For a few years now, the United States Army Corps of Engineers has been advocating to get rid of the Asian carp that are threatening the ecosystem of the Great Lakes. These fish are a threat to the native fish populations in North American waters, and the Army is doing all that they can to stop them.
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What Are Asian Carp and Where Do They Come From?
The carp is a family of fish that’s native to Europe and Asia, and within that family are Asian carp. Asian carp were imported into the United States in the 1970s to control the algae, weed, and parasite growth within ponds, canal systems, and sewage treatment.
Eventually, these carp began to escape from the confinement of their specific waters and ended up in the Mississippi River, as well as large rivers in Missouri and Illinois. They now make up almost 95% of the biomass in some areas and can be found in 12 states.
Currently, these fish are located in the Illinois River, which is connected to the Great Lakes, and the United States Army is concerned about the possible effects if the species invades these waters.
Why Are Asian Carp a Problem?
These carp are a dominating species of fish, meaning that they often cause serious damage to ecosystems because they overpower and out-compete other fish. Native fish populations often have sometimes irreversible harm happen to them when the Asian carp invasive species enters their waters.
According to USACE, these carp are capable of eating 20%-120% of their body weight every day. They’re known as voracious eaters, meaning that they eat microscopic organisms like plankton at an incredibly fast rate.
Asian carp eat from the bottom of the food chain, which is a large reason why they often out-compete the native fish population among the rivers and lakes they invade. Not only have they been causing problems for the native fish, but they’ve also caused some dangers to humans. There’ve been instances of Asian carp jumping into the air and onto boats, sometimes damaging property and causing injuries to humans.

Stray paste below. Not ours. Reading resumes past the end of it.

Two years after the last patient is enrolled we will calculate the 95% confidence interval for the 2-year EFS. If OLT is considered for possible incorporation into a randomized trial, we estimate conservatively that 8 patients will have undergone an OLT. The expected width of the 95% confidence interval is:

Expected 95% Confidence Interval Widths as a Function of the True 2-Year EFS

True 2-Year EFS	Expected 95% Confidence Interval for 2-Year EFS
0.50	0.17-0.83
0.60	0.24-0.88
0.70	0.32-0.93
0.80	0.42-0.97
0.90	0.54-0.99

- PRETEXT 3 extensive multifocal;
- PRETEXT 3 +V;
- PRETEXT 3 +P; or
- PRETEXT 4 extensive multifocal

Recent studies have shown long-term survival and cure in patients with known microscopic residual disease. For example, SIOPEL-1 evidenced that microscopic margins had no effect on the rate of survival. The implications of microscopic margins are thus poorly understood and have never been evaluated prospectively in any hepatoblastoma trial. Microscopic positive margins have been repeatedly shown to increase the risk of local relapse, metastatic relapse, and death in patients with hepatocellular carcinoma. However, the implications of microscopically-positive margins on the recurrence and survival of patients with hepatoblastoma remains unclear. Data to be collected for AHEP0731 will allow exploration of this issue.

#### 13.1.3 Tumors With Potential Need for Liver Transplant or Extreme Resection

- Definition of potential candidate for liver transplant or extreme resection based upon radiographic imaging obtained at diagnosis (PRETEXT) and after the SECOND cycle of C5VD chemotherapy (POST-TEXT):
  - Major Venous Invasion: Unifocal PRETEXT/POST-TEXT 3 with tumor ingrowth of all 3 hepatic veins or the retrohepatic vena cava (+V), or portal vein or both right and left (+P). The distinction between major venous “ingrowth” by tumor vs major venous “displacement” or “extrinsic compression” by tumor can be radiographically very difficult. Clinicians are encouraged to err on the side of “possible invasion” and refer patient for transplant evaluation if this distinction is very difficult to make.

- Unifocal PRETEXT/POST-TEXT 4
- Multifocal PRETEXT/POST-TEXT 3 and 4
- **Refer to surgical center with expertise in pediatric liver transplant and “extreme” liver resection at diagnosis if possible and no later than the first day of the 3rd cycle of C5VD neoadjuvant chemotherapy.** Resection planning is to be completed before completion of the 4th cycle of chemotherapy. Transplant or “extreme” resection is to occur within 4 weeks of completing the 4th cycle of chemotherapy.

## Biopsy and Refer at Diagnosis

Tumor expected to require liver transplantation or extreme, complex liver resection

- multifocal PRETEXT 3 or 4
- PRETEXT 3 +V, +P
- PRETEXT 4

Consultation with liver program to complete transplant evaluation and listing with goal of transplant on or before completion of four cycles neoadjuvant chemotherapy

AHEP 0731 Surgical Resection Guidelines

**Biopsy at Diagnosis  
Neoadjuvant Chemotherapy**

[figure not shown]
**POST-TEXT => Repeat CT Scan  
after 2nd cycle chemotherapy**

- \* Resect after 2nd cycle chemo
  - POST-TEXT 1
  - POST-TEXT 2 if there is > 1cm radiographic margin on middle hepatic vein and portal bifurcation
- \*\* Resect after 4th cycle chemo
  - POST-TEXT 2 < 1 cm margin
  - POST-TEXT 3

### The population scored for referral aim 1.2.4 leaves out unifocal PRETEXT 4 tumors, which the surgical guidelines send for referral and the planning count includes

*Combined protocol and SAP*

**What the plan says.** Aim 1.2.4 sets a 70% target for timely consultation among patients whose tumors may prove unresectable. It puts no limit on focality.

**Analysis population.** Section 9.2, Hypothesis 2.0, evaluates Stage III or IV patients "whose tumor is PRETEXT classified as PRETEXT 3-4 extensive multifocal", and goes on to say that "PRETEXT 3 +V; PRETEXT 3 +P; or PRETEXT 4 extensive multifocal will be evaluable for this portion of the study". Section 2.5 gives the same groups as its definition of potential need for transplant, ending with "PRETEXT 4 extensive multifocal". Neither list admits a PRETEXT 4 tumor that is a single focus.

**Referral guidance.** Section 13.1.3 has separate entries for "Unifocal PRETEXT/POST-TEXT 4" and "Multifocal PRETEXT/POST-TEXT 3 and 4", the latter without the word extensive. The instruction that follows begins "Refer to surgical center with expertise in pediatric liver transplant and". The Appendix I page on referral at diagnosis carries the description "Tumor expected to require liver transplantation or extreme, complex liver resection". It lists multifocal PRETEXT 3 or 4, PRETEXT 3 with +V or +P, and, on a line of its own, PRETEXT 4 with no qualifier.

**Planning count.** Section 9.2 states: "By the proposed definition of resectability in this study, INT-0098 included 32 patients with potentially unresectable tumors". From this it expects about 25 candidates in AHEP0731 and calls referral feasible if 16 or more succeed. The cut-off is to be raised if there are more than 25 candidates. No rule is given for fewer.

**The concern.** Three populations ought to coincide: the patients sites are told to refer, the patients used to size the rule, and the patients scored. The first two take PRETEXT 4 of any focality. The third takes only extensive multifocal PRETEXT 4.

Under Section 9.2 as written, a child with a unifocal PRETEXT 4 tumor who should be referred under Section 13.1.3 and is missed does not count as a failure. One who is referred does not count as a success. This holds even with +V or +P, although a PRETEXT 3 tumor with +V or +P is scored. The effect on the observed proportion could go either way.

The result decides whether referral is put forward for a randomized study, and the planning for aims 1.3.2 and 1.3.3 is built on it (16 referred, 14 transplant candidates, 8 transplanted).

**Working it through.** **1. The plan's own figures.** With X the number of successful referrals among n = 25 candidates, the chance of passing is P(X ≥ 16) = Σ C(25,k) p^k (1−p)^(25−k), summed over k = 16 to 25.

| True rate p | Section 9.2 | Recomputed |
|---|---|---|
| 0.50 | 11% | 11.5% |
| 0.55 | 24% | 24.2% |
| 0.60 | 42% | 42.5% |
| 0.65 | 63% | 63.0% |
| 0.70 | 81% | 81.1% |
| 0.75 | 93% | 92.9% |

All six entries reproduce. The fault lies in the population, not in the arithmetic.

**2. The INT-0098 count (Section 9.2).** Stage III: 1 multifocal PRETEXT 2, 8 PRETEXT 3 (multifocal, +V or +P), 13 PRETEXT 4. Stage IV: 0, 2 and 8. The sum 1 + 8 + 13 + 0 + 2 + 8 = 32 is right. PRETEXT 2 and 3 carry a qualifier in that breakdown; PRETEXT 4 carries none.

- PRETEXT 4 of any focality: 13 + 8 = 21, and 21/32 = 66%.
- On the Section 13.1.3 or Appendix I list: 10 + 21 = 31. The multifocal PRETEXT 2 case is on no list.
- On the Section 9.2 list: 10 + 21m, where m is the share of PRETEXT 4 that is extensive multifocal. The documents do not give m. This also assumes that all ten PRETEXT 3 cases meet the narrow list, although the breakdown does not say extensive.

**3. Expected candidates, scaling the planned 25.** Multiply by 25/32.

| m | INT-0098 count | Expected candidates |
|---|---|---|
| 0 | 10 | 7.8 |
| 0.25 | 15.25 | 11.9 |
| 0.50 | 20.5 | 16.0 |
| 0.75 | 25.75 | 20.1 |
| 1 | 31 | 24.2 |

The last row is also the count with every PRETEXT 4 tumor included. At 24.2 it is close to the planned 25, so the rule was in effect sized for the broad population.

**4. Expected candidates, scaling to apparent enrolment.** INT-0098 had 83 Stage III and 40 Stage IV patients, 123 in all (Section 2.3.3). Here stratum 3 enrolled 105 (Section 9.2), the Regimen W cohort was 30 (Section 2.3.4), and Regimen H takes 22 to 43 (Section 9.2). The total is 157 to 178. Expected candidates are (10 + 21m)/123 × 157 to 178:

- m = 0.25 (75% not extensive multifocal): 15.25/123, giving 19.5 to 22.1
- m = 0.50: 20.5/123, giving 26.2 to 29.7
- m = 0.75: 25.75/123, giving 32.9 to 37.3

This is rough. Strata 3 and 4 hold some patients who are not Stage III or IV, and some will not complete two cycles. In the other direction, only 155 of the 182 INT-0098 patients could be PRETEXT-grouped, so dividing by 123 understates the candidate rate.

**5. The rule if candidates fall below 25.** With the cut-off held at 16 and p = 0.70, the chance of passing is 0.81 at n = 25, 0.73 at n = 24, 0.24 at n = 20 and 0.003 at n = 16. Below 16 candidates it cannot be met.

The main reason it’s a concern that these fish will invade the Great Lakes, however, is because of the water’s $7 billion fishing industry.
If there’s an invasion of Asian carp, the Great Lakes resort and sport fishing industry could be threatened, as they will out-compete the native fish and reduce their population.
How Do Asian Carp Spread?
Asian carp are very capable of spreading their species out throughout North American waters. The species has the ability to jump over barriers, including low dams. In the Mississippi River, if there’s high water, it creates an open river condition, which happens as the dams open their gates. This allows the carp to move past what would be a barrier to other species.
Natural disasters like flooding can also cause these fish to spread, since flooding can cause the connection of bodies of water that don’t usually connect. Humans are also a reason for the carp spreading because of the release of live bait of young carp, which introduces this species into other bodies of water.
Releasing carp into a body of water can cause a huge problem simply because the adult carp often look for high and fast-moving waters to lay their eggs in. Asian carp lay thousands of eggs at a time, which makes their population grow and spread rapidly, leading to them dominating the waters and overrunning local fish populations.
Can You Eat Asian Carp?
While these carp are an invasive species and are endangering the ecosystems of the northern rivers in the United States, you may be wondering if you possibly ever catch one of these fish, can you eat it?
Well, these carp, or the Asian carp new name of Copi that’s being used in the restaurant industry, have a white, firm, mild flesh that many people look for when finding the right fish for a table affair. But keep in mind that they also have intramuscular bones, which many people often find unappetizing.
What’s Being Done About the Asian Carp Invasion?
In January of 2022, the United States Army Corps of Engineers created a plan of a “layered defense” that they’ll be implementing over the next several years to prevent the invasion of Asian carp into the Great Lakes.
The Biden Administration has awarded the Corps $225.8 million for partial design and construction of the Brandon Road Interbasin Project. This structure will hopefully drive away the Asian carp, prevent them from traveling to other bodies of water, and save other native fish populations.